The coronavirus is spreading at an alarming rate and the world breathes a sigh of relief that so far, an airborne spread hasn’t been reported yet for COVID-19.
Last Thursday, every 3 minutes, somebody in New York died of the coronavirus. New York particularly has seen the disease spread exponentially, but across the world, deaths are occurring at alarming rates as well.
As the number of deaths continues to increase, and the coronavirus has been officially declared a pandemic, countries the world over are being forced to step up their efforts to bring the virus under control.
Lots of restrictions introduced
Restrictions in many countries have already been introduced to foreigners traveling into countries and some have banned all foreigners entering by means of air travel. Many countries have closed their borders too and they’re adopting other sweeping measures to contain this deadly coronavirus.
They’ve closed schools and universities, and restaurants and bars have had to close their doors. Businesses have closed and governments are instructing their citizens to adhere to social distancing rules to curb the virus and to stay home.
As cases increase, world leaders such as Donald Trump have had to change their attitudes toward the threat of COVID-19, and casual dismissals about it have changed to immediate mobilization.
While a country like Singapore earned praise for its containment of COVID-19, nobody can predict the ways of the virus. Things have changed and the country will go into lockdown now following a spike in cases.
Transmission of the virus can’t be stopped, but it can be slowed down. This will assist healthcare systems to cope with the increased demand on their burdened services.
The public is expected to practice social distancing, to do frequent hand washing, not to constantly touch the face, follow cough and sneeze etiquettes and to sanitize hot-spot surfaces.
Unfortunately, the public gets mixed information. Authorities change their ideas on facemasks every day, and even healthcare professionals don’t know who to trust for reliable information.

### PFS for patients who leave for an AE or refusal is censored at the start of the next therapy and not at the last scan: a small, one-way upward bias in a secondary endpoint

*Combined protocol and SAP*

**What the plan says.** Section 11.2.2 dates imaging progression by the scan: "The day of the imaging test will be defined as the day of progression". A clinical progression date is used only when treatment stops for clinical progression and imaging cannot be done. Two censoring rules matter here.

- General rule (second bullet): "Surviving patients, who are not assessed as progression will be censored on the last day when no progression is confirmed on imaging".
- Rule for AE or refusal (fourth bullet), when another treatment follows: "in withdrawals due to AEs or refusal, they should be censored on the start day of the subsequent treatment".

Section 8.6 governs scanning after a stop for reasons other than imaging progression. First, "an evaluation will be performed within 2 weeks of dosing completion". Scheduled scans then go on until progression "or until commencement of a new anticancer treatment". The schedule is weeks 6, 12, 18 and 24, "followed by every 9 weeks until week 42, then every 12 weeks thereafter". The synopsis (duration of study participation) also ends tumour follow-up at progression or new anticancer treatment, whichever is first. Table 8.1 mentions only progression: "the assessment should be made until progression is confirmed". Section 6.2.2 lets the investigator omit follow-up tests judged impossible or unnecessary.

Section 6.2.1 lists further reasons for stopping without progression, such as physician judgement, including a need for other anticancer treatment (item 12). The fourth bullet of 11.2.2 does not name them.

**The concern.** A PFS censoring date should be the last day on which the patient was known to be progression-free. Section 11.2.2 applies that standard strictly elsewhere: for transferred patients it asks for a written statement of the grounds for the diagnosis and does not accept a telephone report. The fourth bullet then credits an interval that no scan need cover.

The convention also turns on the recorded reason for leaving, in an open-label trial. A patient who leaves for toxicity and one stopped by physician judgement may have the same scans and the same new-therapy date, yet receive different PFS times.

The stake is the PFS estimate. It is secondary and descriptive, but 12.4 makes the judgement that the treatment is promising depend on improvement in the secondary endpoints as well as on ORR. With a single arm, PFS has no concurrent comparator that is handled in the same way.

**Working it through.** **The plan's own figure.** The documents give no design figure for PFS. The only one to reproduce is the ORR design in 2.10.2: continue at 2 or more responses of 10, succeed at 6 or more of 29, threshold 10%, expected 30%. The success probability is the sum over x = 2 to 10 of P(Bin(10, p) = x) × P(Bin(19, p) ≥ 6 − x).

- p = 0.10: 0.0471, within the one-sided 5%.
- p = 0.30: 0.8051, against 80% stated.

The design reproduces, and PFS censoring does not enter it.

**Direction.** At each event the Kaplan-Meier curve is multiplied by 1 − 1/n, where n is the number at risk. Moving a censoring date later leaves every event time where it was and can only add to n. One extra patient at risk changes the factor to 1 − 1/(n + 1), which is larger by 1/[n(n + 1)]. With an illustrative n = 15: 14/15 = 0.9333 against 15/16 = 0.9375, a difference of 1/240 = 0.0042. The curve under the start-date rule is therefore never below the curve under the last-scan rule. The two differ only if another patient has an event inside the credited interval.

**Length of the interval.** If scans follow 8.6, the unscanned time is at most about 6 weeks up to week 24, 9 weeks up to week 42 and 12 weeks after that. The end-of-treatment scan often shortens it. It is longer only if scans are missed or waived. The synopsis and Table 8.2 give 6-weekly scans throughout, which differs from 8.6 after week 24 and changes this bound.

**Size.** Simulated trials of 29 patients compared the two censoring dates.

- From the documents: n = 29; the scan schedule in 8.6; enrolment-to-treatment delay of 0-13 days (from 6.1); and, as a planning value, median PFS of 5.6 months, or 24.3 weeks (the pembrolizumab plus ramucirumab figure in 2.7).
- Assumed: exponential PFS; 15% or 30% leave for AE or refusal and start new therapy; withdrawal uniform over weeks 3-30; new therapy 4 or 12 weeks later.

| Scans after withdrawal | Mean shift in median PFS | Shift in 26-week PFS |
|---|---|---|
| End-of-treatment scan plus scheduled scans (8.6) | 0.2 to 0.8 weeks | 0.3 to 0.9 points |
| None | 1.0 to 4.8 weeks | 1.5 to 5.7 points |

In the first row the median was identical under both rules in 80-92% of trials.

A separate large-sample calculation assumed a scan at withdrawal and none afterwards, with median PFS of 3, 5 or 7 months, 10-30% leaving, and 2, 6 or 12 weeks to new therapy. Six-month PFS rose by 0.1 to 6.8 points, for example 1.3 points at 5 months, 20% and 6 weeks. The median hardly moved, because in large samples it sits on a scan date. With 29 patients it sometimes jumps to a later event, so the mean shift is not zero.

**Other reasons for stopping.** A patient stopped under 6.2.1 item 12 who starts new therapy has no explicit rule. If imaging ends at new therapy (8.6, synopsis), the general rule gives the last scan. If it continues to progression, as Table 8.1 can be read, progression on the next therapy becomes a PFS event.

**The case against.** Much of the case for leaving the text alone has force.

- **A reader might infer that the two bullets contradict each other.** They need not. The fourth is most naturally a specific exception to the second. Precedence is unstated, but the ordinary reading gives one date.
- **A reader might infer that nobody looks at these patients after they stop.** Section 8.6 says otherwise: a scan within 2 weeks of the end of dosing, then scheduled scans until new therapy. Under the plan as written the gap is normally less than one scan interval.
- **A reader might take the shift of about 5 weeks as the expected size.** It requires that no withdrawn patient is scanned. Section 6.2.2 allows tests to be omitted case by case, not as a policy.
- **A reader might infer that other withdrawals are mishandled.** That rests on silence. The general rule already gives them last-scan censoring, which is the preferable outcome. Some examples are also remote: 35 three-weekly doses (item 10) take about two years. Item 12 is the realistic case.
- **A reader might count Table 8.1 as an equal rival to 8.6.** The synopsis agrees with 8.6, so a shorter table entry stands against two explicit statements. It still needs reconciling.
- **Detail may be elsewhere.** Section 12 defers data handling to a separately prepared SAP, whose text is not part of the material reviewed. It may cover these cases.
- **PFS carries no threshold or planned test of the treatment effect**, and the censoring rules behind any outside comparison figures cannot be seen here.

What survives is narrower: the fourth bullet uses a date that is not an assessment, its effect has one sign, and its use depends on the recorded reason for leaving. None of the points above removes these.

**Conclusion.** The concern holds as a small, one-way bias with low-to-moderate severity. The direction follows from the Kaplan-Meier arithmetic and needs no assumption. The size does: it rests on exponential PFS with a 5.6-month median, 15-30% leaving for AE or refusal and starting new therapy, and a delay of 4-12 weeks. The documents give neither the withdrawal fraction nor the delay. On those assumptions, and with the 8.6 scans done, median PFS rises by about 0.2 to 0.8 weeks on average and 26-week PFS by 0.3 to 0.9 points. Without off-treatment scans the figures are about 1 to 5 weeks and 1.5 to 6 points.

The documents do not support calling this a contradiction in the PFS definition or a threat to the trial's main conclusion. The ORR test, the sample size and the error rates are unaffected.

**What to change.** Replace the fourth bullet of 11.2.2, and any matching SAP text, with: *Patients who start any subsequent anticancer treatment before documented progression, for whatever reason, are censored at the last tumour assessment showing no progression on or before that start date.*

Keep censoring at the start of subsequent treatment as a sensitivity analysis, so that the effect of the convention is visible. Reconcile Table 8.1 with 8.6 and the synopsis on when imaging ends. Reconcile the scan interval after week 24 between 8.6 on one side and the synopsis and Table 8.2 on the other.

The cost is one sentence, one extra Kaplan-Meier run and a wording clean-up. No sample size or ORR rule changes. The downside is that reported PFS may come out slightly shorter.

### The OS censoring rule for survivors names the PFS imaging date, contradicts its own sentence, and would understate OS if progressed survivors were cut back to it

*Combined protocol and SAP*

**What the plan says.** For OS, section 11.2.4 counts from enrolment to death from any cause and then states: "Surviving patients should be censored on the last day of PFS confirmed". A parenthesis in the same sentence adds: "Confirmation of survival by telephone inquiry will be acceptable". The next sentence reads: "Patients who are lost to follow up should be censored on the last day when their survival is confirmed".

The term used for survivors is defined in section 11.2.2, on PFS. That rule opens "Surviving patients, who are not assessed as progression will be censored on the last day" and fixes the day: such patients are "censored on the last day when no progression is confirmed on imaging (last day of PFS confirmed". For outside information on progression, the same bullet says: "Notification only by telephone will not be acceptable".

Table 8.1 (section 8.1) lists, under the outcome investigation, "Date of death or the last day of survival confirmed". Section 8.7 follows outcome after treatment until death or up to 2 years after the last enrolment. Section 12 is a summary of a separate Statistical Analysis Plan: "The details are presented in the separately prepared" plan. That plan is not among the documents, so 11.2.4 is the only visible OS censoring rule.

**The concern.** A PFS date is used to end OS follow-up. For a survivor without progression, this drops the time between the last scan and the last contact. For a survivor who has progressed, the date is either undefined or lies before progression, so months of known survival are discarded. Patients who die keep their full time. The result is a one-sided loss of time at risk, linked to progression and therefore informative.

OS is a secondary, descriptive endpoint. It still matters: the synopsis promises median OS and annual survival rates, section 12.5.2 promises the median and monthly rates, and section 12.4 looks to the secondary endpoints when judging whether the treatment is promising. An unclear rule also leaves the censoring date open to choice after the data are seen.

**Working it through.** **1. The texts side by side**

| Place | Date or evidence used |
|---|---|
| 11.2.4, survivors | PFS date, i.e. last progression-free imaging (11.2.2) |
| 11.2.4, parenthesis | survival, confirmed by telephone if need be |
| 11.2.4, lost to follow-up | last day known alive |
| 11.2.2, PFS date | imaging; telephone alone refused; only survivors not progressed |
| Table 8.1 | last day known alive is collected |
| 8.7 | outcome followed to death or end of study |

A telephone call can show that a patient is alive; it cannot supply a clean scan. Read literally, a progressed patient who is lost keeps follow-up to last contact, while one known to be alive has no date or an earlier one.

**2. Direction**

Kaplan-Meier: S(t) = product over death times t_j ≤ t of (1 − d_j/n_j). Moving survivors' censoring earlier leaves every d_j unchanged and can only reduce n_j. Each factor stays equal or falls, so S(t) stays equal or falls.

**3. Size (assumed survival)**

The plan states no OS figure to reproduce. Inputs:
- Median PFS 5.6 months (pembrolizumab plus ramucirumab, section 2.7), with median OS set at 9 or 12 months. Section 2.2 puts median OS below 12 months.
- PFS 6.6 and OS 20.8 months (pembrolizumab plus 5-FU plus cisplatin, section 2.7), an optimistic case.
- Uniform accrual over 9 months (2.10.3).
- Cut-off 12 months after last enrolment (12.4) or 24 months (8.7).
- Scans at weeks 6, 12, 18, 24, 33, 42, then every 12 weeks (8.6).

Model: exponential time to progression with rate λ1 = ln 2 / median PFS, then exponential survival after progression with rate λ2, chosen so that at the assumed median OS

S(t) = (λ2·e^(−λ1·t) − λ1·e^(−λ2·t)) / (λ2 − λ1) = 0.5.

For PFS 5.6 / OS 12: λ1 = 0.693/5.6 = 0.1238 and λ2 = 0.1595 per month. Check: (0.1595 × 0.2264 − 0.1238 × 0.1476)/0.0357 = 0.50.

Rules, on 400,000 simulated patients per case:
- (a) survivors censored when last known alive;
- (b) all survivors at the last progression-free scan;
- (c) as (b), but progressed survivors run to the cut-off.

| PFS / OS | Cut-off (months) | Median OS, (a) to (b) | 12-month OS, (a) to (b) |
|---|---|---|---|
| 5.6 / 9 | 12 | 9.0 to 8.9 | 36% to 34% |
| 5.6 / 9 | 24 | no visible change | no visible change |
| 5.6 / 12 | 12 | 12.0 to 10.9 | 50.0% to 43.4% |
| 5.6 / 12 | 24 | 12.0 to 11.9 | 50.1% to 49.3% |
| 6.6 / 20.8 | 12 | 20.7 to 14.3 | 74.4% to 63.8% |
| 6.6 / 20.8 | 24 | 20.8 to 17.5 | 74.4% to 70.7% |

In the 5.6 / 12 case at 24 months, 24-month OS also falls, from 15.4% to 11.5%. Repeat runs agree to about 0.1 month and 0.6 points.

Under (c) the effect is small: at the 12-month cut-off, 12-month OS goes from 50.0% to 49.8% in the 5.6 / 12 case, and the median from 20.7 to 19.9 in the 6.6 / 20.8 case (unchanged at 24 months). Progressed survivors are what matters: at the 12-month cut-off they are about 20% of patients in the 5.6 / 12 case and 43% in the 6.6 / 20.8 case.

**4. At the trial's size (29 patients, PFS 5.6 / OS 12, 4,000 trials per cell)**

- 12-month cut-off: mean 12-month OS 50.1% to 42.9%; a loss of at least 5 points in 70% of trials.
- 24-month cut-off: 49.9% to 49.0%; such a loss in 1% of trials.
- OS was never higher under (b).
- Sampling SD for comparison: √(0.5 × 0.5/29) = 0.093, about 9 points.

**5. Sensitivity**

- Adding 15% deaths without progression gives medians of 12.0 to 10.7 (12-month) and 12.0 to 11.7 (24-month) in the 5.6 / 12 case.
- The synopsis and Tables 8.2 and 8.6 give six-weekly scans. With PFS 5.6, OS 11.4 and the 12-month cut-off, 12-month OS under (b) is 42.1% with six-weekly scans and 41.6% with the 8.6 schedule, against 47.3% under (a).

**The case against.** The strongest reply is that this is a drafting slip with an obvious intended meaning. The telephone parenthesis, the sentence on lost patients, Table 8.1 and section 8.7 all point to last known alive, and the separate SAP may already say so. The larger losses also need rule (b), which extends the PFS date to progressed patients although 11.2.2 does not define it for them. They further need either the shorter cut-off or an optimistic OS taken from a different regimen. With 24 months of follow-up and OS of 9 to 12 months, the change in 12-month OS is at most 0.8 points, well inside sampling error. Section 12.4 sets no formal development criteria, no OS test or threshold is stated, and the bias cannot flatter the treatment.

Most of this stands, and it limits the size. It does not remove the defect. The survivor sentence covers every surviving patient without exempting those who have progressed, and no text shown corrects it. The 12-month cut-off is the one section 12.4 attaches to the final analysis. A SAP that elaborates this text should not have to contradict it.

Trump said, ‘I won’t wear a mask’, but he and other world leaders have now urged their people to wear masks before they leave home.
The message about wearing face masks has been confusing, since politicians and public health authorities have previously claimed masks don’t help.
Slowing the spread of the virus has several benefits and one is that it can help delay the peak outbreak and reduce the burden it places on health services.
A long way from controlling the virus
The coronavirus is a public emergency and yet medical experts don’t fully comprehend the nature of the virus. The world is therefore still a long way from controlling the coronavirus and high human death tolls may still be evident in the months ahead.
World leaders and medical experts don’t really know the best course of action to take, especially when there isn’t going to be a vaccine anytime soon.
Other interventions to stop the spread of the disease include early detection of the disease. The virus started in China and scientists there were able to quickly isolate the virus, sharing information with the international research community. Their quick action was able to accelerate global efforts to develop testing kits and therapies.
That speed of detection is critical when responding to outbreaks. These interventions can be far more effective and have a greater impact when introduced swiftly.
As the pandemic continues its cycle of destruction, governments around the world face difficult decisions about how best to prevent the disease from spreading. It’s not just up to governments because without people co-operating and adhering to the strategies, the rules in place won’t be effective.
We all have an essential role to play in slowing the spread of the coronavirus. Small changes in human behaviour can all help to slow the spread of the virus as the world waits for scientists to develop a vaccine.
Doctors and public health experts are constantly providing information to the public on how to protect themselves and the community. They provide constant communication and guidelines on what to do now and in the future to curb the spread of this frightening virus.